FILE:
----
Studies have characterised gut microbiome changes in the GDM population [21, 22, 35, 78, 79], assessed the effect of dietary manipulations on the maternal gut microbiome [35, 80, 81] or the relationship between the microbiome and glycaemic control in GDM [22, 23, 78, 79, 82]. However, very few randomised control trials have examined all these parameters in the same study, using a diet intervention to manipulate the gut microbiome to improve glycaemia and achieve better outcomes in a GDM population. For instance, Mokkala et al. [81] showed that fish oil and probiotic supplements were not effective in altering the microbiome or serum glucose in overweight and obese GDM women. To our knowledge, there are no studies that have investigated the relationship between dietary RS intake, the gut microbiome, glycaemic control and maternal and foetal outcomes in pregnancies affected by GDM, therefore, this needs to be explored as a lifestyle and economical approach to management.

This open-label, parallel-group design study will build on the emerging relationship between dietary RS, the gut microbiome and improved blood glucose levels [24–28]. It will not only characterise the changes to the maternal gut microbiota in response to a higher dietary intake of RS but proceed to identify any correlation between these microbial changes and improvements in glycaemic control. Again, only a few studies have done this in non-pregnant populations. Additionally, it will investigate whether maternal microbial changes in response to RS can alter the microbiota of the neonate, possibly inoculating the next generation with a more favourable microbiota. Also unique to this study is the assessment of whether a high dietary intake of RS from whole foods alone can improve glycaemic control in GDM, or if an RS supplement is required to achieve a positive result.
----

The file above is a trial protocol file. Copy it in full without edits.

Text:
Studies have characterised gut microbiome changes in the GDM population [21, 22, 35, 78, 79], assessed the effect of dietary manipulations on the maternal gut microbiome [35, 80, 81] or the relationship between the microbiome and glycaemic control in GDM [22, 23, 78, 79, 82]. However, very few randomised control trials have examined all these parameters in the same study, using a diet intervention to manipulate the gut microbiome to improve glycaemia and achieve better outcomes in a GDM population. For instance, Mokkala et al. [81] showed that fish oil and probiotic supplements were not effective in altering the microbiome or serum glucose in overweight and obese GDM women. To our knowledge, there are no studies that have investigated the relationship between dietary RS intake, the gut microbiome, glycaemic control and maternal and foetal outcomes in pregnancies affected by GDM, therefore, this needs to be explored as a lifestyle and economical approach to management.

This open-label, parallel-group design study will build on the emerging relationship between dietary RS, the gut microbiome and improved blood glucose levels [24–28]. It will not only characterise the changes to the maternal gut microbiota in response to a higher dietary intake of RS but proceed to identify any correlation between these microbial changes and improvements in glycaemic control. Again, only a few studies have done this in non-pregnant populations. Additionally, it will investigate whether maternal microbial changes in response to RS can alter the microbiota of the neonate, possibly inoculating the next generation with a more favourable microbiota. Also unique to this study is the assessment of whether a high dietary intake of RS from whole foods alone can improve glycaemic control in GDM, or if an RS supplement is required to achieve a positive result.